. . . The question we need to answer here is, why should you invest in venture capital? While we’ve both made money at it, if anyone tries to sell you with promises of guaranteed wealth, don’t believe him. As we’ll remind you repeatedly, this is inherently a high-risk asset class. Nevertheless, there are sound, rational reasons for participating, even if you don’t consider yourself a big risk-taker.
. . . I’d characterize myself as being pretty conservative, a “belt-and-suspenders type” is how one of my longtime friends put it. Both my wife and our longtime financial advisor agree. I’d characterize myself as a value investor.
My interest in venture capital started after retiring from a career in Fortune 500–type companies. The retirement was fairly premature, as I was just in my mid-50s, when a serious heart attack scared me badly. . . . That triggered my decision to leave my career. I’d done well, and didn’t need to continue working to live comfortably. I hadn’t quite reached that proverbial gold ring and won the CEO lottery, so we’re not super-wealthy, but we’re comfortable.
. . . So why did this conservative retiree decide to invest in venture capital? I’m the analytic and strategic type. Having a lot more time on my hands, and without more highly compensated work planned at the time, I began to think hard about how to manage our assets. I figured they needed to last another 30 or 40 years, at least for my wife and hopefully for me, too.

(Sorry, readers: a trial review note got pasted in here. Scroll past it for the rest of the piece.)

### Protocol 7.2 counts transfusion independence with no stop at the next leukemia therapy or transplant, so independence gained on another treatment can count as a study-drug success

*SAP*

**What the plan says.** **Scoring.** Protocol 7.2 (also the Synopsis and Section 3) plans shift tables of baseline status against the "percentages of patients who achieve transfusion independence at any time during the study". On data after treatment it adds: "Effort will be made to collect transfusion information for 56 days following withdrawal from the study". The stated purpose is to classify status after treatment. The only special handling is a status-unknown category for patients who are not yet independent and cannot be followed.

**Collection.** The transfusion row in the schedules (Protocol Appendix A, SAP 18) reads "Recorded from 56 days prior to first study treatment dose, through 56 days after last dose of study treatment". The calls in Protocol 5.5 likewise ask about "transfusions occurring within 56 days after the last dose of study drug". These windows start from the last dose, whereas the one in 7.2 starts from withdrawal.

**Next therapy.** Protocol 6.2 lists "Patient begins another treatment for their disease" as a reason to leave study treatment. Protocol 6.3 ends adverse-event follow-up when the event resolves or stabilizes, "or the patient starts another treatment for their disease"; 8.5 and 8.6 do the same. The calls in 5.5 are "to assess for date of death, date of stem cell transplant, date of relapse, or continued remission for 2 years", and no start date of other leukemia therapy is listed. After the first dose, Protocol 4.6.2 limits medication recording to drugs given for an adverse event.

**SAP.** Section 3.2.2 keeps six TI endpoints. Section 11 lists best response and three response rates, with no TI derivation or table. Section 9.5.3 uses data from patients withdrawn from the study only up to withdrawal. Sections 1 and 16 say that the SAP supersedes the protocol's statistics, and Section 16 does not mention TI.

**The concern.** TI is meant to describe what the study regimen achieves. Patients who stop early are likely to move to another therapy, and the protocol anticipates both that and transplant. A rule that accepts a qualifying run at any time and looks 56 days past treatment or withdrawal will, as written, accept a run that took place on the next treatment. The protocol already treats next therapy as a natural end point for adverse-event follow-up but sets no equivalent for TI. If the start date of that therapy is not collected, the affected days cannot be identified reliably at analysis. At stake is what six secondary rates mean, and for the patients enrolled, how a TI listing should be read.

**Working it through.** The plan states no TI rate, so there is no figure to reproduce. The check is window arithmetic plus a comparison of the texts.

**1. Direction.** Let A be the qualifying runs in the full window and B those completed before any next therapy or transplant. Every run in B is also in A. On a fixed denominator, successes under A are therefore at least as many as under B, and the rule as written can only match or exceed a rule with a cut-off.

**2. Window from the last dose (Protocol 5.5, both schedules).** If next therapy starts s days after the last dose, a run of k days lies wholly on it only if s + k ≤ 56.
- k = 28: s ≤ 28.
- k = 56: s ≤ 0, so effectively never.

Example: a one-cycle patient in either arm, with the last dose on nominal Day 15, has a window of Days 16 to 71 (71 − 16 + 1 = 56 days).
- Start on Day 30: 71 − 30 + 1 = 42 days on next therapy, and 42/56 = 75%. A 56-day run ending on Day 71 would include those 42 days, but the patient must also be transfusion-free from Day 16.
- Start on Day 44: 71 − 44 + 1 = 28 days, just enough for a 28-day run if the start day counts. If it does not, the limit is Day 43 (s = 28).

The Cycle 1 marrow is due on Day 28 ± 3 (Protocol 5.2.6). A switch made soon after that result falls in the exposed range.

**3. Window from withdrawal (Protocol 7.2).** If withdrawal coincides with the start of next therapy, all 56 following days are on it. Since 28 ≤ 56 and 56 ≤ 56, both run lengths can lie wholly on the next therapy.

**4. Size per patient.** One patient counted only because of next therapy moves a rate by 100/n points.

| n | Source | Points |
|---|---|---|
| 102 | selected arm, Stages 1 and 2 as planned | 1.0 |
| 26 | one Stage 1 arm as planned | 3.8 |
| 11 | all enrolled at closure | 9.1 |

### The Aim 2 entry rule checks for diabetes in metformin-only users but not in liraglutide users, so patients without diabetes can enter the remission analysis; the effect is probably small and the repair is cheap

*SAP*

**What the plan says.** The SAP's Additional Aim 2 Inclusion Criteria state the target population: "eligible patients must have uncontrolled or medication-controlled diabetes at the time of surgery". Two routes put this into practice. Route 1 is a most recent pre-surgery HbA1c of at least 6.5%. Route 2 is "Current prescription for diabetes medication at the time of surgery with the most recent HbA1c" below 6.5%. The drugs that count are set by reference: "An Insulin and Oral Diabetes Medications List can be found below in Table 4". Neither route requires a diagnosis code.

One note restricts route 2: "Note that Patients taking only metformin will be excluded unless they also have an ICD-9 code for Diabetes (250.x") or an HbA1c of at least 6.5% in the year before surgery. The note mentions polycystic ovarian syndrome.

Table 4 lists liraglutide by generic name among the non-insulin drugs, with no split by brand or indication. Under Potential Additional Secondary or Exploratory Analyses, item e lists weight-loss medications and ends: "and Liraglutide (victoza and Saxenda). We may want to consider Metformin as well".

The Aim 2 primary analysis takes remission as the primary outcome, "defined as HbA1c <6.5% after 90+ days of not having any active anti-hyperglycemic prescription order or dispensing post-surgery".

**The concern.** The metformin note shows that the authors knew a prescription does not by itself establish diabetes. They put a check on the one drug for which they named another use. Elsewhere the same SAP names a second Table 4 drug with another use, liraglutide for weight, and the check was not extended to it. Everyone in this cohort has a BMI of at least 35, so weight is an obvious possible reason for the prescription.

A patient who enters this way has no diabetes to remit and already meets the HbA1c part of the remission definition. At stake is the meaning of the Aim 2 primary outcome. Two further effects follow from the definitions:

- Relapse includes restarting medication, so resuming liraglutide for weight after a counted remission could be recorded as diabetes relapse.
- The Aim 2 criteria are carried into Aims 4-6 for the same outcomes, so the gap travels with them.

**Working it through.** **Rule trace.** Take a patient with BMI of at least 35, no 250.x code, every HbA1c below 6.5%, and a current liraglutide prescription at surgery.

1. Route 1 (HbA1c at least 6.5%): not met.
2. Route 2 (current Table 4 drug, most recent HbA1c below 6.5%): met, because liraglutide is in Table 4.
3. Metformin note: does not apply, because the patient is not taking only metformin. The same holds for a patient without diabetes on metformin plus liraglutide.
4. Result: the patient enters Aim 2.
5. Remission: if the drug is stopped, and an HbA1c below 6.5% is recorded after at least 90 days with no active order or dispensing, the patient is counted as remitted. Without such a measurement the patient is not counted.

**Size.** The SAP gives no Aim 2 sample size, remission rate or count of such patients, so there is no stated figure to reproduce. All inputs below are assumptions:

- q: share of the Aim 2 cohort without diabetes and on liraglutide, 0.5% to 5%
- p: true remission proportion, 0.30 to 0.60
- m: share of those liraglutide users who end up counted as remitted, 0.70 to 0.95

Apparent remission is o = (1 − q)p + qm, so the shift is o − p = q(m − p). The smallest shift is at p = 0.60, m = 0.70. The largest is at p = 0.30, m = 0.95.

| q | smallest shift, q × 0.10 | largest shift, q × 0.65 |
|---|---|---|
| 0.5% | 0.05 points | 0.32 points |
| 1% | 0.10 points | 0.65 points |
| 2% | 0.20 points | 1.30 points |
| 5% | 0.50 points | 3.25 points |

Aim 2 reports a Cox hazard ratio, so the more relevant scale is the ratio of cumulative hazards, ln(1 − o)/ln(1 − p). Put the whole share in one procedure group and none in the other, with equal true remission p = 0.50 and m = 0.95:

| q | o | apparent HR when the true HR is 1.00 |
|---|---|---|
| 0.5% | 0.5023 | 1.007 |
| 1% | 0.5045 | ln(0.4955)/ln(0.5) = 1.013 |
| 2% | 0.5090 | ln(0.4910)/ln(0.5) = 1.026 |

My reading on the subject kept bringing me back to the importance of asset allocation and the need for that asset allocation, notwithstanding my conservative personal nature, to include some portion invested in more aggressive growth vehicles. With the 2008–09 financial crisis upon us, the stock market plummeting, and interest rates heading rapidly toward zero, I recognized that long-term Treasury bills were certainly off the table and that I’d better find ways to hedge against a possible sharp run-up in inflation sometime in the future.
Fortunately, my financial advisor is very bright, competent, and truly focused on his clients’ financial well-being. When I asked him about investing in Batterson Venture Capital, even though his affiliation with a major brokerage firm precluded his benefiting at all from any such investment, he encouraged our jumping in.
He explained that venture capital doesn’t have a tight correlation with the stock or bond markets. He viewed it as he would look at other alternative investments as well—as an asset class that over the long haul can help smooth out the ups and downs of the stock and bond markets, effectively reducing overall portfolio risk, despite the inherent riskiness of each individual venture capital investment. He explained that this benefit would be present as long as we took a reasonably diversified approach to this different asset class.
Len Batterson is the co-author of:
Building Wealth through Venture Capital: A Practical Guide for Investors and the Entrepreneurs They Fund